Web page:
The alimony statute in Massachusetts provides that the amount of general alimony shall generally not exceed the recipient’s need or 30 to 35 percent of the difference between the parties’ gross incomes. It has long been the rule that the standard of need is measured by the “station” of the parties — by what is required to maintain a standard of living comparable to the one enjoyed during the marriage. The Supreme Judicial Court has provided further guidance in the decision of Young v. Young.
Derek and Joy Young had been married for 24 years when Mr. Young filed a Complaint for Divorce. Mr. Young worked as an executive, and his compensation consisted of base salary, cash bonus, stock options, investor equity units, share plans, and opportunities to purchase common stock at a discount. Mr. Young earned a substantial income, but the amount varied widely year to year. The parties enjoyed an affluent, upper-class standard of living during their marriage, which included an eight-bedroom residence, luxury vehicles, a summer home, and expensive vacations. After trial, the Court ordered Mr. Young to pay alimony to Mrs.Young of 33% of his gross annual income. The trial judge determined it was … Keep reading
When I was a child, Halloween was the day my father came home from work early to walk my sister, brothers, and I around the neighborhood in the costumes my mother made. Store-bought costumes were out of the question. The rule was that all homework had to be done before we could go out. While my dad walked up and down neighbors’ driveways with us, my mother stayed home to hand out candy that she stockpiled in a big ceramic pumpkin. My mom loved to see all of the costumes on the children who came to the door. When we got home, she checked our loot for anything suspicious, which also gave her the chance to steal those Nestle Crunch bars she coveted.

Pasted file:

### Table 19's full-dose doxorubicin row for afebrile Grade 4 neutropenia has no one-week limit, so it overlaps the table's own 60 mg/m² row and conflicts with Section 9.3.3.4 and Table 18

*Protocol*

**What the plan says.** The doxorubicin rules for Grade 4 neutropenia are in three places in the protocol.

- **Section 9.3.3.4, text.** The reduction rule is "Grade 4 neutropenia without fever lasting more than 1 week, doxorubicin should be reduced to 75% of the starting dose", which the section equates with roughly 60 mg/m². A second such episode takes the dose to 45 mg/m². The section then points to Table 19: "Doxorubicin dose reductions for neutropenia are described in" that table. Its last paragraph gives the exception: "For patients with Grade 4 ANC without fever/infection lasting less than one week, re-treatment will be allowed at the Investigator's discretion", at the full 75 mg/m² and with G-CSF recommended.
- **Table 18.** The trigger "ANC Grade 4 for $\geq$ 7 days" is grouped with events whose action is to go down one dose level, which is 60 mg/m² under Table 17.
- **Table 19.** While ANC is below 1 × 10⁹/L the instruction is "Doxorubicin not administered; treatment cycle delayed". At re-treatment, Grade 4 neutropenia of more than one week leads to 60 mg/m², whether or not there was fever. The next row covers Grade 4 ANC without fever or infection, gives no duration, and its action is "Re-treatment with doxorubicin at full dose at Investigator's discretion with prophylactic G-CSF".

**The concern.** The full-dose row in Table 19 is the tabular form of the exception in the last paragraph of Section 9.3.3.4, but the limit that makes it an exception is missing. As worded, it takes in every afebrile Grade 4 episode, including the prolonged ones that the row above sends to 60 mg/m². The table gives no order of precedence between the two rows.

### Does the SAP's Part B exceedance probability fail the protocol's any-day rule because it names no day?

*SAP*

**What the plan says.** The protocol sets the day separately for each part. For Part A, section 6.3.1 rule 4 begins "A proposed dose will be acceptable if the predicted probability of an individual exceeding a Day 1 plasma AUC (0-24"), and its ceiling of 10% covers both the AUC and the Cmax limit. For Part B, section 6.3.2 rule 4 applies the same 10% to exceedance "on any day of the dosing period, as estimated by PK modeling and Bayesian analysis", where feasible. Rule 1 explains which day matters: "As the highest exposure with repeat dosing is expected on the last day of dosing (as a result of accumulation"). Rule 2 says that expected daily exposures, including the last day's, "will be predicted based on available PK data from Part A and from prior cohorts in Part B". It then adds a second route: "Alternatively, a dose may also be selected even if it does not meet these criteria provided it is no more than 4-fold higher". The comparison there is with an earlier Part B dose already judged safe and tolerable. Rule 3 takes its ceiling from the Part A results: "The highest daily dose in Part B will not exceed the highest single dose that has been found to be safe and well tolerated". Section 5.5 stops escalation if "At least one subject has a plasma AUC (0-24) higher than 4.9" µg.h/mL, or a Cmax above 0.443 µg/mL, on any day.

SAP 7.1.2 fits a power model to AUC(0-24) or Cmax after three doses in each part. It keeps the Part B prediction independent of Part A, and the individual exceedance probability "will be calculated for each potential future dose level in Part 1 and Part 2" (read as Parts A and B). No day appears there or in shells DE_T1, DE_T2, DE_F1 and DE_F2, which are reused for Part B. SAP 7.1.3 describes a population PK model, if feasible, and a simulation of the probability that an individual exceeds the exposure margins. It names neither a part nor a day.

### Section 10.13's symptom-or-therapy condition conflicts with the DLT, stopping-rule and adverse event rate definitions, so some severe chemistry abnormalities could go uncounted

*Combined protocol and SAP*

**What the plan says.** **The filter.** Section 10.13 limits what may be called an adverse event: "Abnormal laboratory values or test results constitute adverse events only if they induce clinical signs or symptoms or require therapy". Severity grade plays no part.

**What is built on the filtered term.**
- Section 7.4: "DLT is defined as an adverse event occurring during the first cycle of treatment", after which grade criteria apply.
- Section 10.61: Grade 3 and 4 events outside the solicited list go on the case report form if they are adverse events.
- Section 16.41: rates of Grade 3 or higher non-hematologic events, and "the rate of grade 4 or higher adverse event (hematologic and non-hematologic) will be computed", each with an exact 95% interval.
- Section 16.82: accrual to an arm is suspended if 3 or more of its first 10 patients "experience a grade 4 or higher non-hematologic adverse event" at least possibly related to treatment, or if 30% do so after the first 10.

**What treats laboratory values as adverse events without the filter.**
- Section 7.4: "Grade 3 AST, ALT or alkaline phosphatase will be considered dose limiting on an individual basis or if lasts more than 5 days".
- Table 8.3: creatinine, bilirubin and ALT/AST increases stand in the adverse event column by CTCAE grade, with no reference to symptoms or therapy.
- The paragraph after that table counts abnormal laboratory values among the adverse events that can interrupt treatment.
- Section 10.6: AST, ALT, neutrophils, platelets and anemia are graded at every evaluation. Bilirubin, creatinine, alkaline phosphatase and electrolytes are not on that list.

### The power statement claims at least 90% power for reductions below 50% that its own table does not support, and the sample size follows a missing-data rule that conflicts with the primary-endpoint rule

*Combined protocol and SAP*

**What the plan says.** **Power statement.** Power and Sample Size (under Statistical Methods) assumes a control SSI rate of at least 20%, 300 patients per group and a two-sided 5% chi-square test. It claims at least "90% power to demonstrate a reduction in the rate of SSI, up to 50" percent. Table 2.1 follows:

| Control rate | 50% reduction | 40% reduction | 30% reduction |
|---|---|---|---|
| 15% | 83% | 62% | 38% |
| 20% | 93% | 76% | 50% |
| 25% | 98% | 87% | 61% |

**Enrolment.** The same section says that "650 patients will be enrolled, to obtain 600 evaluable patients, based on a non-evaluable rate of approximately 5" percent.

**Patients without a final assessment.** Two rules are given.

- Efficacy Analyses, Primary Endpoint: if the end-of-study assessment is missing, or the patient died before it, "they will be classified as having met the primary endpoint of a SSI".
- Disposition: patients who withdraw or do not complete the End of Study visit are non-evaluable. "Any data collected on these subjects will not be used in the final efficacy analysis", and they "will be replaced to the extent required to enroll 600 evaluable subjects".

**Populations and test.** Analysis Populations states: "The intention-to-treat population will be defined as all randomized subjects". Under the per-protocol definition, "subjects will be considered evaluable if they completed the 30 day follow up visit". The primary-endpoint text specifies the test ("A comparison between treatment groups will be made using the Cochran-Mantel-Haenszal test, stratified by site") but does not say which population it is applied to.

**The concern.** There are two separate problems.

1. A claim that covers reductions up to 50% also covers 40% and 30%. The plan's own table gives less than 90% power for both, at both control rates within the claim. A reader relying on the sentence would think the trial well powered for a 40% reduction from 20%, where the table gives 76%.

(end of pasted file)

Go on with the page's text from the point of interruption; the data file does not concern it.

Families have different rules and traditions surrounding Halloween. But when parents decide to separate and divorce, things inevitably change. Some parents hold tight to try to keep traditions alive, while others seek to immediately change things. Parents often cannot agree on who will buy the costumes and who will take the children trick-or-treating. Sometimes, parents insist that they both walk around with the children, which is good solution in situations that are truly amicable, but creates … Keep reading
If you read this blog, you probably know that I am a huge proponent of negotiating settlements in divorce cases. As an attorney who has spent her career in divorce litigation, I know firsthand the costs associated with bringing a case to trial, and the devastation that trial can leave in its wake. But convincing parties who are angry and have hurt one another to compromise is no small feat.
The length of time and expenses involved with litigation can, therefore, encourage parties to become more reasonable. In some instances, one of the parties may be truly unable to recognize that compromise is in his or her best interest. But in others, a letter from counsel, laying out the realities of the various choices available and asking the client to sign off on the unreasonable negotiating position he or she is forcing their attorney to take, can break the logjam. (There are also times that intractable issues exist that must be tried; however, that is very rare.) A lot of cases settle on the eve of trial, which is horrifically expensive. Over the years, innumerable judges have told me that the best divorce agreements leave both sides unhappy. I … Keep reading